8

How can I do something with the @Input value inside the component??

For example:

<log-user [user]="user"></log-user>

Let's assume that user is an object. Now, I know how I can pass this user data inside te log-user template, but how can I do something with this user inside its component??

LogUserComponent:

@Component({
  selector: 'log-user',
  template: `

    This works: {{user}}

  `
})

export class LogUserComponent {

  @Input() user:any;

  constructor() {
    // this get's logged as undefined??
    console.log(this.user);
  }
}

Any help would be great!! Thanks in advance!

16

On construction time the @Input value is not yet set. How could Angular2 set the @Input value before the component was actually constructed?

You have to wait for the component to be initialized; meaning all @Input values have been set. You can do so by implementing the OnInit interface.

So to fix your example:

<log-user [user]="user"></log-user>

(Note: user must be a defined object, otherwise in this example undefined would still be logged. You can add *ngIf="user" to the log-user html tag to ensure the tag does not get rendered before user actually exists.)

Do:

import {Component, Input, OnInit} from 'angular2/core';

@Component({
  selector: 'log-user',
  template: `This works: {{user}}`
})
export class LogUserComponent implements OnInit {

  @Input() user:any;

  ngOnInit() {
    // this now gets logged as 'user'
    console.log(this.user);
  }
}

You can also just create the ngOnInit method on your component without implementing the interface, but by importing the OnInit interface you are ensured by the Typescript compiler not make a typo mistake.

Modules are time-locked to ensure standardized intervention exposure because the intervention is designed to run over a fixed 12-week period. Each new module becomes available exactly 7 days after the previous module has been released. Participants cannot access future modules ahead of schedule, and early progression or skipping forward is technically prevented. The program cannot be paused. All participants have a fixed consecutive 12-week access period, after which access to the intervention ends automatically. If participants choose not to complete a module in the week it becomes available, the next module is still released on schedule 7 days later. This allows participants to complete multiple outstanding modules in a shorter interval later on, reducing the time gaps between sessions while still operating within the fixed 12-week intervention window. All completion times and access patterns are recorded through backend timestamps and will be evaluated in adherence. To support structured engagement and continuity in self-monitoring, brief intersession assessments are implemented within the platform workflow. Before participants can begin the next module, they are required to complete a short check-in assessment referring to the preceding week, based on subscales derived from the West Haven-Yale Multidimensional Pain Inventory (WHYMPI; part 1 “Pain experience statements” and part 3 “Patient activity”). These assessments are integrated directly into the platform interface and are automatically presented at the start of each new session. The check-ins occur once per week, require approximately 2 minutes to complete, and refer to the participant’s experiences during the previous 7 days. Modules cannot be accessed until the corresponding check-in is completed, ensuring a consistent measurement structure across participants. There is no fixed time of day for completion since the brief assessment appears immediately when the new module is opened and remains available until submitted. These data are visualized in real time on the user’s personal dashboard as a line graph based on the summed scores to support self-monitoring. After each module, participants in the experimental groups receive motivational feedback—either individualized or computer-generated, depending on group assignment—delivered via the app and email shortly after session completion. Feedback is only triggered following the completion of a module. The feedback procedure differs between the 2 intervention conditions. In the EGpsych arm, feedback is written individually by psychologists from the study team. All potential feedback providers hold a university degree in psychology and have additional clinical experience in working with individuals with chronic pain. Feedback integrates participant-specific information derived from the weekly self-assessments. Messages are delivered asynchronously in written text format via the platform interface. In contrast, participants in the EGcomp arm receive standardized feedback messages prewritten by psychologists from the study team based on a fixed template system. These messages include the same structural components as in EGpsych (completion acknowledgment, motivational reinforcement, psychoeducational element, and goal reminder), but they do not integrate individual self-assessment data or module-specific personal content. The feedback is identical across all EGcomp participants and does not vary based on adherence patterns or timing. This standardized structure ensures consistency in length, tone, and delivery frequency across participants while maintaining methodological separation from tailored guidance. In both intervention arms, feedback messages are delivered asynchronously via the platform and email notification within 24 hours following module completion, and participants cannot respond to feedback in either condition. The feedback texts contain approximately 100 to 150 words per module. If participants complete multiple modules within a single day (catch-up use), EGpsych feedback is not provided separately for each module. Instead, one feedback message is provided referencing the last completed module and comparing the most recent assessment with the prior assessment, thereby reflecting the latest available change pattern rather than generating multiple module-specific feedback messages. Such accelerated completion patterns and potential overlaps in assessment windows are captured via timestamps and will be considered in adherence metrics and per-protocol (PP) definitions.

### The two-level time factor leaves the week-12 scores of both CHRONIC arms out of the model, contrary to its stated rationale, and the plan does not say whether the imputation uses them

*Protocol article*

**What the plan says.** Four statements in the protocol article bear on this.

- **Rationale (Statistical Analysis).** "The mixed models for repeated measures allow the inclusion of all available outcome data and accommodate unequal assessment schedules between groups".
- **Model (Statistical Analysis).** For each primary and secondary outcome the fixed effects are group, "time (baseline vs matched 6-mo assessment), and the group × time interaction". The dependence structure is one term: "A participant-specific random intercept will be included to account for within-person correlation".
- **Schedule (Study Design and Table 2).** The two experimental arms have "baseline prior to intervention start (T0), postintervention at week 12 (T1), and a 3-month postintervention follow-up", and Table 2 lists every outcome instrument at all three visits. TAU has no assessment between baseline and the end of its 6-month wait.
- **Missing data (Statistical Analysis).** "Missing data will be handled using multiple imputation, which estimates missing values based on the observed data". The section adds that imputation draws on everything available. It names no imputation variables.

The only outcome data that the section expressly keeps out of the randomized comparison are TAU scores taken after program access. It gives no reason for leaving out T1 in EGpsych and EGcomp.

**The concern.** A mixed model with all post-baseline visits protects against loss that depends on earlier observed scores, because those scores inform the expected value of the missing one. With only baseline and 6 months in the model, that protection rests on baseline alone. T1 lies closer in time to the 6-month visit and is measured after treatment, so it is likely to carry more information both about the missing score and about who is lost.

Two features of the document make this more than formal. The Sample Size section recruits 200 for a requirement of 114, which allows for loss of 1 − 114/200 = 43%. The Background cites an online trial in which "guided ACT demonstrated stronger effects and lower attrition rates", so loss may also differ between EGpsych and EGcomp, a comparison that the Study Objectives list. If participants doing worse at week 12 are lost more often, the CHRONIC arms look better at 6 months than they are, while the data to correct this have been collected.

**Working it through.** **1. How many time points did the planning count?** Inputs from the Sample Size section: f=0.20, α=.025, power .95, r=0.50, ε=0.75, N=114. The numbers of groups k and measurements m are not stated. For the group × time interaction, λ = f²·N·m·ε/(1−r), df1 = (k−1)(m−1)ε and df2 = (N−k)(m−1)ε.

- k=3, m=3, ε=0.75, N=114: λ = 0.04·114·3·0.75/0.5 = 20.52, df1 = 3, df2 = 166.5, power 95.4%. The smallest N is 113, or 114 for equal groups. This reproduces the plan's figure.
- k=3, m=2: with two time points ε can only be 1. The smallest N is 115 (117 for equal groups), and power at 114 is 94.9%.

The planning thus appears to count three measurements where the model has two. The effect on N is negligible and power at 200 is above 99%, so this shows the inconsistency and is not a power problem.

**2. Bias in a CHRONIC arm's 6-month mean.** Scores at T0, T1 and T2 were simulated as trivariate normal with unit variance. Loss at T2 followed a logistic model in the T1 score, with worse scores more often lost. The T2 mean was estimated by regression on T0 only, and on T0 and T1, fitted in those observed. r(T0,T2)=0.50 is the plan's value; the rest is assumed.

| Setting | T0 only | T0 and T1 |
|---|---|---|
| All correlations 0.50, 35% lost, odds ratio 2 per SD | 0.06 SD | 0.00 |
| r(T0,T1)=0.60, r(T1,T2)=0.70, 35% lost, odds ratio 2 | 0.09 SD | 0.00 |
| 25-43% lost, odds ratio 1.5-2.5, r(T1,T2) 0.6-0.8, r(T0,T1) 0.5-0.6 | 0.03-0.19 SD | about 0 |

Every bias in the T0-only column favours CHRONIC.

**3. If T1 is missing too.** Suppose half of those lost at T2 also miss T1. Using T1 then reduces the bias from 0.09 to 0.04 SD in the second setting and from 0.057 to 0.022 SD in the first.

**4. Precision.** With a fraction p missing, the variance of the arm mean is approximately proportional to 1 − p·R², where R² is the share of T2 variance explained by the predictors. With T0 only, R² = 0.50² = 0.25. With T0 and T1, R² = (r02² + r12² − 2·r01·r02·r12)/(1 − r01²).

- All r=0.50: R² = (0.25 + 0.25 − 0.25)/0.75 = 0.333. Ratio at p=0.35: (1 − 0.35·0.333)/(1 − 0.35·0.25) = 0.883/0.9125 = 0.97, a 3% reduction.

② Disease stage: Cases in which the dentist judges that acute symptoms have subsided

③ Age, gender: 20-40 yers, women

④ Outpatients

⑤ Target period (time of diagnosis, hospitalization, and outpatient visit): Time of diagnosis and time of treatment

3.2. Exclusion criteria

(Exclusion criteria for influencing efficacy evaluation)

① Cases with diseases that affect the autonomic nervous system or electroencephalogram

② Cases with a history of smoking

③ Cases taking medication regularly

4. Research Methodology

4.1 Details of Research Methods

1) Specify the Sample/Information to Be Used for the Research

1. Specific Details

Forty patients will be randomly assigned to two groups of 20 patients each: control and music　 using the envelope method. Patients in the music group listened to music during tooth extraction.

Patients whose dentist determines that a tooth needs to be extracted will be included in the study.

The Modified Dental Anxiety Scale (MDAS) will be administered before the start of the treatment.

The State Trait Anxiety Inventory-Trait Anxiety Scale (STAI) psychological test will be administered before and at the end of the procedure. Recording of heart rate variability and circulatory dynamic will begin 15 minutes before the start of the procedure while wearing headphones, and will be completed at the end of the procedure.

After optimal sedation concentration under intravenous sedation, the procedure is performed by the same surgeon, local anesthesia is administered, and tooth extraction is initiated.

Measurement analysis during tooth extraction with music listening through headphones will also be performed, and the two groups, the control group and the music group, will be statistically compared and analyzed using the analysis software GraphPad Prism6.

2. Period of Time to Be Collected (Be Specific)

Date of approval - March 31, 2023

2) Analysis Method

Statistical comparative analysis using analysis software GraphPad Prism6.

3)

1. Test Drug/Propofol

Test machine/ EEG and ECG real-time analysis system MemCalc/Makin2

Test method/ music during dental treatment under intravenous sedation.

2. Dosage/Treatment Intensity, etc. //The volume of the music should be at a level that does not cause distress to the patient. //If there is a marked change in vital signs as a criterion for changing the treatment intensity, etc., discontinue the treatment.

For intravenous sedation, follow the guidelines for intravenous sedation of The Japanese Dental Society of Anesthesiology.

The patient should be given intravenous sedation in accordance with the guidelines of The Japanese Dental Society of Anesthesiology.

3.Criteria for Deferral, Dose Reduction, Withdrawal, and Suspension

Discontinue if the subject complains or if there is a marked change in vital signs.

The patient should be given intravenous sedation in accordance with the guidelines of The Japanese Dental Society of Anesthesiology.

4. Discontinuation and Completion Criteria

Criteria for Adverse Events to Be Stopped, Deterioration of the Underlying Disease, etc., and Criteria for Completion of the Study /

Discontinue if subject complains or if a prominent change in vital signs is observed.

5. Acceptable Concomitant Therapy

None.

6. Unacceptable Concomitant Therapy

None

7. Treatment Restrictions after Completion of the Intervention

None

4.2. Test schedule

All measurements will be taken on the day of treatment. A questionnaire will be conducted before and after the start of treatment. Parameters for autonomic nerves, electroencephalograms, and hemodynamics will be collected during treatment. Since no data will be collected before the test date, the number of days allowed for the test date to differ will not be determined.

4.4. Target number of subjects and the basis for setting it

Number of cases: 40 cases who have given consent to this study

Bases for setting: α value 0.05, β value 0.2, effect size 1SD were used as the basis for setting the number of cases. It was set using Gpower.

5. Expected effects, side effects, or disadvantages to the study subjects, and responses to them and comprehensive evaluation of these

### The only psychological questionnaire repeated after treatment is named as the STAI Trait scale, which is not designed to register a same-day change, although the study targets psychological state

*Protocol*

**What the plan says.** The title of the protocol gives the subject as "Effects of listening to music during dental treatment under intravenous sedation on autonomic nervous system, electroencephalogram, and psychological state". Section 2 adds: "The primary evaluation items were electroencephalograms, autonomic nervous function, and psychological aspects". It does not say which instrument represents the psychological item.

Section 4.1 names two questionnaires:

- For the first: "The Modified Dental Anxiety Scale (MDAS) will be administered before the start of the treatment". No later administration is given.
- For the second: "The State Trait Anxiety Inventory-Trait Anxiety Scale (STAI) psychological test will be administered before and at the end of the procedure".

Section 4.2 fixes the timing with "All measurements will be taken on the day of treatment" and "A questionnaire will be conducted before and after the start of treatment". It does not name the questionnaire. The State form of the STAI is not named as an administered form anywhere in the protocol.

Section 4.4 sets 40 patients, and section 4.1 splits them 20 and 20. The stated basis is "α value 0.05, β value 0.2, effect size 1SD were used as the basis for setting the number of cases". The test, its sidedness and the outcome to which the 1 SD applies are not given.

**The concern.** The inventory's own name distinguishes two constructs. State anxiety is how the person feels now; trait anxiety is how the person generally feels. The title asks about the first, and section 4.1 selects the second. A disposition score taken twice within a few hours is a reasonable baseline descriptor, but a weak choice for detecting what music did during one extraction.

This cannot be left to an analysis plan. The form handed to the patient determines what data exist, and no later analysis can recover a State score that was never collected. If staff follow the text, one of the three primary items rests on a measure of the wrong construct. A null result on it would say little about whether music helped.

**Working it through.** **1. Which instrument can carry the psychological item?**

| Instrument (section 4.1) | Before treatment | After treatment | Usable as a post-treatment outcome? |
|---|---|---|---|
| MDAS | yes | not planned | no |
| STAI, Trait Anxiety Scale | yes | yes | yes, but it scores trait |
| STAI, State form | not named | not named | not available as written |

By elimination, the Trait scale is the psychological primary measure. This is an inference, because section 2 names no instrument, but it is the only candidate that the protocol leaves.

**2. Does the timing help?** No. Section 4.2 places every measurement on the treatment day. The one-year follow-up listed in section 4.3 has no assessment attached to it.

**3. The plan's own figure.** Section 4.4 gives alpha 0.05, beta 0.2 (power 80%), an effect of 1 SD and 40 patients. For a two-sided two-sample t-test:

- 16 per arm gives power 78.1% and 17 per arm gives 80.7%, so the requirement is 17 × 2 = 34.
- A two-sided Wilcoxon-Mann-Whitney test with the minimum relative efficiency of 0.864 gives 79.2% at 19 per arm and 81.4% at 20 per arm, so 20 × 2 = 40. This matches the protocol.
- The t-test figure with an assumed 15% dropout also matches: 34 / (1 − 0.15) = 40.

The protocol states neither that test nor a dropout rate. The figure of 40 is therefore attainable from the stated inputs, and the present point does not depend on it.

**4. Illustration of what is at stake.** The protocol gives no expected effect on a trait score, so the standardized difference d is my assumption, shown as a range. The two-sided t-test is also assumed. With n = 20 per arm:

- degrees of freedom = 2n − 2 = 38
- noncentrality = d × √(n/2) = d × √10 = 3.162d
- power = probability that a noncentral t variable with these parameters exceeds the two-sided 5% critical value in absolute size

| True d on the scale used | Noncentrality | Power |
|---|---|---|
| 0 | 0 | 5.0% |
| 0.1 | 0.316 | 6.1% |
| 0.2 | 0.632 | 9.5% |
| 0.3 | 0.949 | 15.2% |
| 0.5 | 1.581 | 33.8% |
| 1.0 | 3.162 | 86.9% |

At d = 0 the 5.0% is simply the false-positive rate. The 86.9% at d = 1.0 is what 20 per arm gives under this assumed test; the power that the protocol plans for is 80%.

The Angular docs about OnInit states:

Implement this interface to execute custom initialization logic after your directive's data-bound properties have been initialized.

ngOnInit is called right after the directive's data-bound properties have been checked for the first time, and before any of its children have been checked. It is invoked only once when the directive is instantiated.

  • Thanks for your time, but I already tried that, and it still logs as undefined? – Aico Klein Ovink Jan 2 '16 at 19:52
  • 1
    Also, instead of passing an object, I tried passing just a string: <log-user [user]="'just a string'"></log-user>. This works and gets logged inside the component. So is there something wrong by passing in an object the way I tried? @Lodewijk – Aico Klein Ovink Jan 2 '16 at 20:05
  • Nope nothing wrong with that. It just must exist before the controller is instantiated. – Lodewijk Bogaards Jan 2 '16 at 20:29
  • I've added a note to address this. – Lodewijk Bogaards Jan 3 '16 at 9:25
  • This approach isn't working. I did exactly as shown in the example. – IvRRimUm Sep 6 '16 at 18:36
6

After some more research, I found this post "@Input property is undefined in angular 2's onInit".

So the answer is actually quite easy. Because in this example the user is an object coming from an API call, it is undefined at initialization of the component (hope I'm saying this the right way).. Using *ngIf fixes this:

<log-user *ngIf="user" [user]="user"></log-user>

  • Good point. I've added a note to my answer that addresses this point, so that people who have the same kind of question can get the entire answer in one go. Thanks – Lodewijk Bogaards Jan 3 '16 at 9:25
2

Since our Angular components are ES6 classes with a @Component() decorator we’re able to leverage TS accessors to intercept the injected value as follows:

The main difference is that instead of decorating the property we decorate the setter.

More details http://www.typescriptlang.org/docs/handbook/classes.html

<log-user [user]="user"></log-user>

Inside Component.ts

export class LogUserComponent {
  private _user:any;

  get user() {
    return this._user;
  }
  @Input() 
  set user( user:any) {
    // to catch undefined user 
    if(!user) return;
    this._user = user;
    // modify the user here example below
    // this._user = 'X' + user;
  }

  constructor() {

  }
}

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